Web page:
Springing the trap
The modern drift away from Darwinism
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Michael Behe’s A Mousetrap for Darwin (Discovery Institute, 2020) shows that science is a contact sport. Behe’s title refers to his metaphor for explaining why Darwinism is an inadequate explanation for complexity. A mousetrap cannot improve its importance by adding on one piece, then another: It doesn’t work unless it has all its parts.
Behe became famous (or infamous) in 1996 with his Darwin’s Black Box, which showed how little Darwin knew about cells. Since then the Lehigh University professor has been under attack, and his new book shows his responses to abuse from Richard Dawkins and others. The state of the battle now? Behe writes, “It may surprise people who get their information about the state of science from gee-whiz puff pieces in the mainstream media, but, although strong partisans still hold out, the eclipse of Darwinism in the scientific community is well-advanced.”
The crucial change is this: “What scientists of earlier times took to be a primitive abacus has turned out to be a futuristic supercomputer. What biologists of Darwin’s day thought was a ‘simple little lump of albuminous combination of carbon’ (the cell)—pretty much just a microscopic piece of Jell-O—has turned out to be a fully automated, nanoscale factory, sophisticated beyond human imagining.”
As I’ve read more about God’s creativity in this, I’ve been more and more amazed. Behe writes, “Machines in cells act as taxis and trucks, shuttling passengers and supplies across vast distances (relative to the size of the molecules), along cellular highways marked by traffic signs, both also made of molecules. Cellular computer programs of bewildering sophistication control the assembly of the machinery. Elegant genetic regulatory networks express the information in DNA to produce the right molecules at the right times in the right places, building the intricate bodies of animals.”
Behe asks, “How could Darwin’s clunky mechanism—one tiny, random change at a time, each followed by a long, fitful, and uncertain period of natural selection, with no ability to anticipate future needs—account for the molecular marvels that modern biology had uncovered? Increasingly the answer became, it couldn’t. The more science advanced and the more elegance and complexity was uncovered, the more biologists drifted away from Darwinism.”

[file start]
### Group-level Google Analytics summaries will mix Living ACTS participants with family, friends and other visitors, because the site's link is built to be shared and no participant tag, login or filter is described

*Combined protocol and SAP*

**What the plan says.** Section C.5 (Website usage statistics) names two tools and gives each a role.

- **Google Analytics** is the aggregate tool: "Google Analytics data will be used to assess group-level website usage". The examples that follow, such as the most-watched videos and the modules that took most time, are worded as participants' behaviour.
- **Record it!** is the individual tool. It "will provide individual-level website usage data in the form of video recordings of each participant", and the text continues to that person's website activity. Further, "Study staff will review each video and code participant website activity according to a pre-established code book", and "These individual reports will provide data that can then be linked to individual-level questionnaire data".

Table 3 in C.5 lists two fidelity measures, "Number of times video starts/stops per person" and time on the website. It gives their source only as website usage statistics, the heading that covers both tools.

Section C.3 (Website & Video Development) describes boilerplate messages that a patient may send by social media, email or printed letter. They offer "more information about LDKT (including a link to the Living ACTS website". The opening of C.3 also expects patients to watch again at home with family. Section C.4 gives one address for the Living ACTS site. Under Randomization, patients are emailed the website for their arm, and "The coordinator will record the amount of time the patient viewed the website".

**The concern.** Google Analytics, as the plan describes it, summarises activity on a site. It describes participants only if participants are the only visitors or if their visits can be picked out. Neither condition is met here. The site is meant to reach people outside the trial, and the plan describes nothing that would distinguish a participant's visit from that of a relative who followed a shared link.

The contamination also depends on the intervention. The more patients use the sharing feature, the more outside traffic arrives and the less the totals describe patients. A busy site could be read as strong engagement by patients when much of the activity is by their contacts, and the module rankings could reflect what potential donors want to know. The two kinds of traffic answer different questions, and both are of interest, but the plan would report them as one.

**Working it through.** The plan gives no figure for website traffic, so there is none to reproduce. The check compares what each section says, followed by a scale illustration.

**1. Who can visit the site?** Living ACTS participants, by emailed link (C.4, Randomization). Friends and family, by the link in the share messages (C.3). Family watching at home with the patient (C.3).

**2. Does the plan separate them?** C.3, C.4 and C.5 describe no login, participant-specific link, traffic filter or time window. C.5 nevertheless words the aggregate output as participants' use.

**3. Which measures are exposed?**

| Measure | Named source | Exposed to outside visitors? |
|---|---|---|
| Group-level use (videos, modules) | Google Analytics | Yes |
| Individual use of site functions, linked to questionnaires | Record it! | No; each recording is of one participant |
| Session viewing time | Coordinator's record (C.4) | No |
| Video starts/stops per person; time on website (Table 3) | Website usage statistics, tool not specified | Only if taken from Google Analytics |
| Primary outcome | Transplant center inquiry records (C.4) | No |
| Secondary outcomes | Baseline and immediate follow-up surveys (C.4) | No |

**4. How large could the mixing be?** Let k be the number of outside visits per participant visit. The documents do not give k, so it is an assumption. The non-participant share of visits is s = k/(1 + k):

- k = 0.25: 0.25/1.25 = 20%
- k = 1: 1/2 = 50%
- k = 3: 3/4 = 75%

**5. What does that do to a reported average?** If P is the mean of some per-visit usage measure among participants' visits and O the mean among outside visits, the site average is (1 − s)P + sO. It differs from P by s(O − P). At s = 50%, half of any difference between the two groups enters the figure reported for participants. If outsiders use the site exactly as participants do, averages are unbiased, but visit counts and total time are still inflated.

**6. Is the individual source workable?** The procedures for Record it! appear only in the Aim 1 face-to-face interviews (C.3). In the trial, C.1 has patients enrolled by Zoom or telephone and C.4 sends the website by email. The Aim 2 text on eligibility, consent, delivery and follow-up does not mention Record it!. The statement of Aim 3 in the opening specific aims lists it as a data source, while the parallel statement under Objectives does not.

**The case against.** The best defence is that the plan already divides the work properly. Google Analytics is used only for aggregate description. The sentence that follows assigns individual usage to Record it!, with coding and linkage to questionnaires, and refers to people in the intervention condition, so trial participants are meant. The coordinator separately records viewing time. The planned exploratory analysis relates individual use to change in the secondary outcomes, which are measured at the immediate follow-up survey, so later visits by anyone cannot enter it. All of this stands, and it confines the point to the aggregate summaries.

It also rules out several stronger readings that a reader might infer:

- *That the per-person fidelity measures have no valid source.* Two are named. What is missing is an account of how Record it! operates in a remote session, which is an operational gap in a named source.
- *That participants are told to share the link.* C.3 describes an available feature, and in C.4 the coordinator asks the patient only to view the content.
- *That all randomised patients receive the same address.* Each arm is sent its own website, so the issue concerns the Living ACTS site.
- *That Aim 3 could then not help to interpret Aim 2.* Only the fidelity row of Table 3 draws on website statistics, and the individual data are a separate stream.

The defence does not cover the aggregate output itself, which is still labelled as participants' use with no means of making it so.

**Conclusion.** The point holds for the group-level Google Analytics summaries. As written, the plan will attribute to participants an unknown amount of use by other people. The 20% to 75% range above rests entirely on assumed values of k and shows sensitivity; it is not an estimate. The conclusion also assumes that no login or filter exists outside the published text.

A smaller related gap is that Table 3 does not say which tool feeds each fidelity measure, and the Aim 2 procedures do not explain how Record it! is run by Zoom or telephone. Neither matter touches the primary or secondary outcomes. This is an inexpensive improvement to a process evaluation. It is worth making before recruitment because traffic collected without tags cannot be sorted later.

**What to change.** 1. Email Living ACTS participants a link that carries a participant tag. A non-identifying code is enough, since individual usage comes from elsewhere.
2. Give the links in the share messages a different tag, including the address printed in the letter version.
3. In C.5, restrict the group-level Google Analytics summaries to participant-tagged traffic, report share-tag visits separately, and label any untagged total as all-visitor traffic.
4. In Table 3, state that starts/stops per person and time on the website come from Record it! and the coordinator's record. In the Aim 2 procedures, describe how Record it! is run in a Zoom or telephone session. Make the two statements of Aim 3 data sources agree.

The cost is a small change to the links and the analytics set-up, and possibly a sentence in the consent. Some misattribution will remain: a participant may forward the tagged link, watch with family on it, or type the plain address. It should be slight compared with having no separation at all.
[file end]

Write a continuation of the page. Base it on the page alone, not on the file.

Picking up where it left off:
Two worldviews—Darwin’s and the Bible’s—now compete. Margaret MacMillan’s War: How Conflict Shaped Us (Random House, 2020) examines a key part of human history from a Darwinian perspective. She asks whether “humans are genetically programmed to fight each other. … We cannot deny, I think, the inheritance evolution has left us.” But she holds out hope: Maybe we’re more like peaceful bonobos than their vicious chimpanzee cousins. Or maybe, “with new and terrifying weapons, the growing importance of artificial intelligence, automated killing machines and cyberwar, we face the prospect of the end of humanity itself.”
Michael Goheen and Craig Bartholomew, in The True Story of the Whole World (Brazos Press, 2020), show how the Bible contradicts ancient religions: For example, the sun is not an object to be worshipped, but an “object placed in the heavens for the simple purpose of providing light and heat.” They portray sin as a quest for autonomy: All of history proclaims the consequences of that wrongful quest.
Alexandra Natapoff’s Punishment Without Crime (Basic, 2018) has a long but accurate subtitle: How Our Massive Misdemeanor System Traps the Innocent and Makes America More Unequal. Strong research and tight writing spotlight death by a thousand cuts.
Claire North’s The Gameshouse (Orbit, 2019) is a remarkable set of three novellas in which kinglike players compete in chess and other games that transcend boards: Their pawns and other pieces are real people who live or die based on decisions of the players. North’s writing is excellent, but F-bombs suddenly explode in the third novella. —M.O.
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